Fetal Development in the First Trimester: Stages & Timeline

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  • 0:08 Embryogenesis
  • 3:30 Organogenesis
  • 4:41 1st Trimester: Weeks 0-4
  • 5:15 1st Trimester: Weeks 5-8
  • 6:33 1st Trimester: Weeks 9-12
  • 7:59 Lesson Summary
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Lesson Transcript
Instructor: Heather Adewale

Heather has taught reproductive biology and has researched neuro, repro and endocrinology. She has a PhD in Zoology/Biology.

We all know it takes 9 months for the baby to develop inside the mother's womb, but have you ever thought about how or when all those different organs and systems appear? When does the fetal heart start beating or the brain develop? Find out in this lesson covering the first trimester of pre-natal development.


Amazing, isn't it? - that we all started out as a tiny, microscopic ball of cells that just kept dividing and dividing! Then over time that tiny little ball of cells organized itself into different layers called germ layers. You may remember from previous lessons that you have three of these layers:

  • an inner endoderm
  • a middle mesoderm
  • an outer ectoderm

The cells that make up our body are organized into three germ layers
Germ Layers

Did you know that all of the organs and tissues in your body come from one of these three layers? See, amazing, right? That all of your organs, whether as simple as a single cell, or as complex as your brain - all of them come from this tiny microscopic ball of cells!

The outer ectoderm cells become structures like your outer skin layers and your inner nervous system cells.

The middle mesoderm cells form many of the structures that lie in between your outer skin and your inner body cavities. These mostly include your muscle cells, such as skeletal, smooth and cardiac muscle, but it also includes other cells like the red blood cells that run through your arteries and veins and the cells in your kidneys.

And those inner body cavities? Well, they are filled with your organs, and organs come from the inner endoderm. These include your lungs and respiratory system, your liver, your digestive system and intestinal tract and your endocrine glands.

Cell Differentiation

So, how does it happen? Well, throughout development your cells receive signals that tell them what to do. These signals come from the genes (you know, the ones in your DNA) that are inside each cell. A cell's genes are kind of like its instruction booklet - they tell the cell where to go and what to do. All of your cells have their own chosen destiny, kind of like a chosen career path. Some are chosen to become heart cells, others brain cells or muscle cells and so on. This process is called differentiation.

During cell differentiation, cells are chosen to become specific types of tissues
Cell Differentiation

Differentiation is the process during which a non-specialized cell becomes specialized. You can think of it like going to college without a clue of what you want to do in life and coming out with a degree in biology, business, art or history. You went in unsure of your path and came out with a specialized degree that will shape the rest of your career. That's kind of like how cell differentiation works.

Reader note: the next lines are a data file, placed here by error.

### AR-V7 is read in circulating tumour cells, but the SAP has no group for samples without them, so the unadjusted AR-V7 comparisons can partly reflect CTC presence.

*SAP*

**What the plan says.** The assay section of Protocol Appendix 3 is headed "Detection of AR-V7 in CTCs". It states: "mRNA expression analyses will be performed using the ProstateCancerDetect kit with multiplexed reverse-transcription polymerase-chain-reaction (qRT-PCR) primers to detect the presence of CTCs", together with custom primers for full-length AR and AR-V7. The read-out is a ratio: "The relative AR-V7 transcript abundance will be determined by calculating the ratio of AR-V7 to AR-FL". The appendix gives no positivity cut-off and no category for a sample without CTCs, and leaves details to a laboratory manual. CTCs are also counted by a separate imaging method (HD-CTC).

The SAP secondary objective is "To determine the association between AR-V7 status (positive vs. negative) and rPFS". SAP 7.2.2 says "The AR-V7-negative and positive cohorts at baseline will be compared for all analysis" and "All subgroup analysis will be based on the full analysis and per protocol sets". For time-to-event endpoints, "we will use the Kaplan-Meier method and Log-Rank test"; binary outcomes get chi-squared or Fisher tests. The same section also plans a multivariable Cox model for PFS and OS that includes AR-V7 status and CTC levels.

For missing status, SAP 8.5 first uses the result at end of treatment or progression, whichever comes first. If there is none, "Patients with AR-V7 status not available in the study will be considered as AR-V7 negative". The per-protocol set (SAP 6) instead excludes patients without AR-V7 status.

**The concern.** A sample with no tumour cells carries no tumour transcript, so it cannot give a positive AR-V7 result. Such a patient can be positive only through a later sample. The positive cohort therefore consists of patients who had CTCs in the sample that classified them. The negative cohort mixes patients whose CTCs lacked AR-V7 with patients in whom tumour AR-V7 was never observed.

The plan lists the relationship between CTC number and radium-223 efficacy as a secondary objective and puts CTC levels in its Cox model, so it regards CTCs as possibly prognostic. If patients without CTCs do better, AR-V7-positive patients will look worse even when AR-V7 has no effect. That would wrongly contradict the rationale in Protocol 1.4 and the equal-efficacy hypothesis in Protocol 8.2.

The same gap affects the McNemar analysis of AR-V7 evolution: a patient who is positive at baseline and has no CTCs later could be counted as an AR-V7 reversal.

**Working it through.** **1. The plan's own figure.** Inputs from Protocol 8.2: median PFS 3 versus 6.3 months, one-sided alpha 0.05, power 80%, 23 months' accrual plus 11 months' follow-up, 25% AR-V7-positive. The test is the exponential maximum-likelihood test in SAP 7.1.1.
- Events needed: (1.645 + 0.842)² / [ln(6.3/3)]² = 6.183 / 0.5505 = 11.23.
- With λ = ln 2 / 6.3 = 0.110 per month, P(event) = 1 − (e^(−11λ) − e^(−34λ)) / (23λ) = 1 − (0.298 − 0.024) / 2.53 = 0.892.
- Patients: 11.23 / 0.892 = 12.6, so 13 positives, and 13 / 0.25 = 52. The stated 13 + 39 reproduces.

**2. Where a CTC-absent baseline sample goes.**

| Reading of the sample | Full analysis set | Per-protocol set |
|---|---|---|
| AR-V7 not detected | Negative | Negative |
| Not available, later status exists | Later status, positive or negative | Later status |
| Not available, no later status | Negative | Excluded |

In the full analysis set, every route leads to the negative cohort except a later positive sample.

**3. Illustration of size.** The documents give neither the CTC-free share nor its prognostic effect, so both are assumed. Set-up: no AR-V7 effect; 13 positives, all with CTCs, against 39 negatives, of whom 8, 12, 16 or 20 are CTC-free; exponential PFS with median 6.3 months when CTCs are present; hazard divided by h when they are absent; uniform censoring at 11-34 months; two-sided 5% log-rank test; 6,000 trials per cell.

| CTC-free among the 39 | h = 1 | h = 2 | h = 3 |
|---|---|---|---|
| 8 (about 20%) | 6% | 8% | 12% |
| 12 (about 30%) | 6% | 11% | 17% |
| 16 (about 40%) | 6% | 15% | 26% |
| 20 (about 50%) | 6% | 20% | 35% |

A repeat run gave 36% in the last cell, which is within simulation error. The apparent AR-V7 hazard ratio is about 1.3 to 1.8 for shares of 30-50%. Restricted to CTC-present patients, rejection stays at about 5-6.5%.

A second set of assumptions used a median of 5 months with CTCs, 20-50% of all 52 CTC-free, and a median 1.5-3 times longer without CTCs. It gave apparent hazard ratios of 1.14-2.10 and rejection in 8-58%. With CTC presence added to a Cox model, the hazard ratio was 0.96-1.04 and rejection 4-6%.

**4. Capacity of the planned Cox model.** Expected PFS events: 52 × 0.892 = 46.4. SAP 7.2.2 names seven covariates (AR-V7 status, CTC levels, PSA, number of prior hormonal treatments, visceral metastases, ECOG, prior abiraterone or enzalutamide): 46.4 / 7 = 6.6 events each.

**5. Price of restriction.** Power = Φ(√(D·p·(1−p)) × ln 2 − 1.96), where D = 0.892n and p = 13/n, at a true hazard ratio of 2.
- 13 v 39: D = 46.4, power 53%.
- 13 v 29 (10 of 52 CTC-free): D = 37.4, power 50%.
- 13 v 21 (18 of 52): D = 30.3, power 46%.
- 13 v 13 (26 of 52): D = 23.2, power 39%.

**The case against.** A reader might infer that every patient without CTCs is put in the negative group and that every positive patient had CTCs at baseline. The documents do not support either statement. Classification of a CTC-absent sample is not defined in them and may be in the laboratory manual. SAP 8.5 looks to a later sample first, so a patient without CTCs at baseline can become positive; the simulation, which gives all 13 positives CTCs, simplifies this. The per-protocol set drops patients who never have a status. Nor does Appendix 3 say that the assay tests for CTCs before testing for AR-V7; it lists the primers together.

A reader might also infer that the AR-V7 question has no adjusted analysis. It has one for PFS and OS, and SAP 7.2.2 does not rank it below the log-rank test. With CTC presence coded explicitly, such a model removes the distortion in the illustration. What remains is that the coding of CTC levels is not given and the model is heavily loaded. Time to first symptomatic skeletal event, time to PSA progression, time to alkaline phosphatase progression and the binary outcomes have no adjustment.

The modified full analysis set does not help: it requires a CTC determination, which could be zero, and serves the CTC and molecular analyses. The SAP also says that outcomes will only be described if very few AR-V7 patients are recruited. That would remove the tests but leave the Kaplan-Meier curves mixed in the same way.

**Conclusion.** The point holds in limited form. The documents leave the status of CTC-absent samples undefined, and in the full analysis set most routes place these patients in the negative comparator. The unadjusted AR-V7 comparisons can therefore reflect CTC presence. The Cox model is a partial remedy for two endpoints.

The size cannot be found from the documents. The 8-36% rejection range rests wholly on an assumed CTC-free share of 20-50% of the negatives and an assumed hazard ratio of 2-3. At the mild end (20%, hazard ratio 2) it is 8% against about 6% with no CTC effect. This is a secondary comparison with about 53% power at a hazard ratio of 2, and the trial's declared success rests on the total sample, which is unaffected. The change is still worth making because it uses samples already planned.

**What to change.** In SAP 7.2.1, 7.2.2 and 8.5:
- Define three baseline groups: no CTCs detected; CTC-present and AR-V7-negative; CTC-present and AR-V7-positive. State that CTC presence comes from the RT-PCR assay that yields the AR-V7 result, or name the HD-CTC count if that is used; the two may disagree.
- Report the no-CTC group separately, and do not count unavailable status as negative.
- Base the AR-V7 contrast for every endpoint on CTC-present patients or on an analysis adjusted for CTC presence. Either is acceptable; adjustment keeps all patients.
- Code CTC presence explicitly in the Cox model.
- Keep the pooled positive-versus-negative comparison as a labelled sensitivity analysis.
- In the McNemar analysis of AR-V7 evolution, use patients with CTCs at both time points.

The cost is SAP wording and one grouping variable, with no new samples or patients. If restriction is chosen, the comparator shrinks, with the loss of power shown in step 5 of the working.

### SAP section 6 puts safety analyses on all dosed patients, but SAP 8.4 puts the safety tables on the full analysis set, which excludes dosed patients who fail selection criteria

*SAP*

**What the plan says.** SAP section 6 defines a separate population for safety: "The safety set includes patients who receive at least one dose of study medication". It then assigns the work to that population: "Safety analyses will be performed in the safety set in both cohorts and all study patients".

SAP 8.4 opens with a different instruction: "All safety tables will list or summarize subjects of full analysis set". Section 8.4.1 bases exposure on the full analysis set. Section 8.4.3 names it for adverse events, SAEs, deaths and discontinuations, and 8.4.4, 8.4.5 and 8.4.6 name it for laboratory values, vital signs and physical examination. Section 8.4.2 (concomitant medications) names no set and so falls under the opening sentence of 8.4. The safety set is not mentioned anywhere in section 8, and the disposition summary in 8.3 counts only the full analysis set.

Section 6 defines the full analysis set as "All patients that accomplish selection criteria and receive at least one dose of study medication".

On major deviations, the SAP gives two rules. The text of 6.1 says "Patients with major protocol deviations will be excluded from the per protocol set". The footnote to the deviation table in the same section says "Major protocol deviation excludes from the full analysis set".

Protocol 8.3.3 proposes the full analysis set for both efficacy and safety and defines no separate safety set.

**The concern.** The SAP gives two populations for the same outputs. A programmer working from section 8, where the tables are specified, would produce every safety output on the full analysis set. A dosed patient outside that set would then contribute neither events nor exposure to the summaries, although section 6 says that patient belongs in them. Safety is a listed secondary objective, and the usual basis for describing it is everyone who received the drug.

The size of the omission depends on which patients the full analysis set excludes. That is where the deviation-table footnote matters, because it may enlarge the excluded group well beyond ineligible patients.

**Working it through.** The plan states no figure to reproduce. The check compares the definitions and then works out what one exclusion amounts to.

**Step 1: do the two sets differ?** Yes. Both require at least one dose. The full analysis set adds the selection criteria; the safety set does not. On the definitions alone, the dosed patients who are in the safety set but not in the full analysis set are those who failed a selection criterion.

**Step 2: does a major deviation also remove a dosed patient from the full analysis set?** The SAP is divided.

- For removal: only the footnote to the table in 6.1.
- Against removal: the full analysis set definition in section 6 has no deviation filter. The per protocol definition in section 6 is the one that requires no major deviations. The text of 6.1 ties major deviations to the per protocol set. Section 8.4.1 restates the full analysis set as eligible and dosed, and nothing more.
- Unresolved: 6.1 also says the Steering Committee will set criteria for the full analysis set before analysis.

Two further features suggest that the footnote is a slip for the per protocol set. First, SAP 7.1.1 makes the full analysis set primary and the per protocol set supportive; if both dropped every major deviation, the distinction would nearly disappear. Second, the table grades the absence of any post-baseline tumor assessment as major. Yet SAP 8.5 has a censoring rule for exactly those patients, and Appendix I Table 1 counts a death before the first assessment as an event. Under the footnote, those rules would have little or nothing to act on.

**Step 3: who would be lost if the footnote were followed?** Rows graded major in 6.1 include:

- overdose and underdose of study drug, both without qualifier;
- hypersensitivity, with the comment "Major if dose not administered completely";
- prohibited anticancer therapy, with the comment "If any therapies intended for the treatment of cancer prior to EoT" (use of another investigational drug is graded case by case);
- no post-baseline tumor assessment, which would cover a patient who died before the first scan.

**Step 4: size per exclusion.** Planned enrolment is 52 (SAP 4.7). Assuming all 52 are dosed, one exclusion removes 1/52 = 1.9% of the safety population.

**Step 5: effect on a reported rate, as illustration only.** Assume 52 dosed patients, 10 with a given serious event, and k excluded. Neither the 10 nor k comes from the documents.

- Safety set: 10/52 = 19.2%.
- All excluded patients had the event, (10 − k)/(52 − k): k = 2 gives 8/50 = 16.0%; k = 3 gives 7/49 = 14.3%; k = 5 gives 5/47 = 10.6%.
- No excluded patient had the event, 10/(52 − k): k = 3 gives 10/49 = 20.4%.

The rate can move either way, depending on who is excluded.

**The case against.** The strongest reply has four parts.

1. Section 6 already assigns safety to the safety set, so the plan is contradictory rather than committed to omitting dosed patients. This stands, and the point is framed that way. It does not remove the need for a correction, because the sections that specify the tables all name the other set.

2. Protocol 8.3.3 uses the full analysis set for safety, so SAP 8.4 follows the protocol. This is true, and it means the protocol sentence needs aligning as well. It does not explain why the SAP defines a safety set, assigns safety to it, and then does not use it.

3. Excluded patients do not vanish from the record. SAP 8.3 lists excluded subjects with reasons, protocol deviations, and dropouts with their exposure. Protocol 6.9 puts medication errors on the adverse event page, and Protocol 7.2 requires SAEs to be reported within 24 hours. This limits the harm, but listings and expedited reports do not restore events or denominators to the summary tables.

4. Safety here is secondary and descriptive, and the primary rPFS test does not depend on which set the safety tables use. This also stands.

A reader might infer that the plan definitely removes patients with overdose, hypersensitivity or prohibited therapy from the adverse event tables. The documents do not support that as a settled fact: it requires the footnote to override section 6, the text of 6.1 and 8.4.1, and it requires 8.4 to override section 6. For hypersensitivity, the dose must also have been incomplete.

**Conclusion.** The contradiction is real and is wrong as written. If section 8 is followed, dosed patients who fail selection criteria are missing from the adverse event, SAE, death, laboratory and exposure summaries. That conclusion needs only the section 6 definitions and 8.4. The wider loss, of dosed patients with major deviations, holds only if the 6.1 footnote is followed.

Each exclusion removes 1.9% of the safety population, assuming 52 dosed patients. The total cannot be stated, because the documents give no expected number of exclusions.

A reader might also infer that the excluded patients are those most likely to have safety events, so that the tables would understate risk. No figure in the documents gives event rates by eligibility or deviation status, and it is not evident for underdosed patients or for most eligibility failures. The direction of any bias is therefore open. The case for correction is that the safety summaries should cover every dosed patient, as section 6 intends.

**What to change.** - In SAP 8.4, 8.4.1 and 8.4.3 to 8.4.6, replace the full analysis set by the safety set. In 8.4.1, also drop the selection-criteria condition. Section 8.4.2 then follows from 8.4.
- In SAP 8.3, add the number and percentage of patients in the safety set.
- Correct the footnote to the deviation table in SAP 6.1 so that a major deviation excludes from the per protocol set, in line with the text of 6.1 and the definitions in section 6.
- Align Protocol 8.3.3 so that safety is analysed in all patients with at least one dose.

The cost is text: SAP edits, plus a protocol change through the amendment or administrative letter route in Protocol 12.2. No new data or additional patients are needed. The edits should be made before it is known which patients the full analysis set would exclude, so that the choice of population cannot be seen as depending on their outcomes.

Each cell starts out the same; they all have the potential to turn into whatever they want, but the body needs cells of all different types. So, just like your education refines you and guides you along your career path, a cell's genetic instructions refine it and guide it along its path. Once differentiated, a cell cannot go back. A heart cell can't decide one day to be a brain cell, just like someone trained in architecture can't wake up one day and decide that they're a surgeon. An architect lacks the necessary training, just like the heart cell lacks the necessary structure and shape to function in the brain.


Okay, so once each cell has gotten its instructions, then what? Well, following the process of cell differentiation comes another process called organogenesis. Organogenesis is the process by which differentiated cells organize themselves into tissues and organs. This starts as early as 5 weeks after conception in humans, when the developing embryo is no larger than a sesame seed!

Don't worry - we aren't going to go into too many details. After all, this can be a very complex topic. I mean, organ development! And you thought just learning how they work was hard enough! Instead, let's take a look at the developmental timeline, when each of the major organ systems in your body develops over those 9 months you sat in your mother's womb.

We all know that gestation takes about 9 months. These 9 months are divided into three parts or trimesters. Each part consists of three months, hence the word trimester. So let's start right there, in the first trimester.

1st Trimester: Weeks 0-4

The placenta begins to form at the end of the first month of gestation
Placenta Formation

We'll start with what you probably already know - the first month after fertilization is pretty much just lots and lots of cellular divisions. By the end of the first week, the embryo has made it to the uterus and is in the process of implanting itself into the uterine wall. From there, it enters the next stage of development, the formation of the three germ layers. By the end of the first month, the placenta begins to form and cell differentiation is well under way. If you need a little refresher on this stage, be sure to watch some of the other lessons on our site.

1st Trimester: Weeks 5-8

Now, the second month is where things start to get interesting. Around week 5, our tiny sesame seed-sized embryo starts to grow and change in size and shape.

The limb buds will form the arms and legs
The Limb Buds

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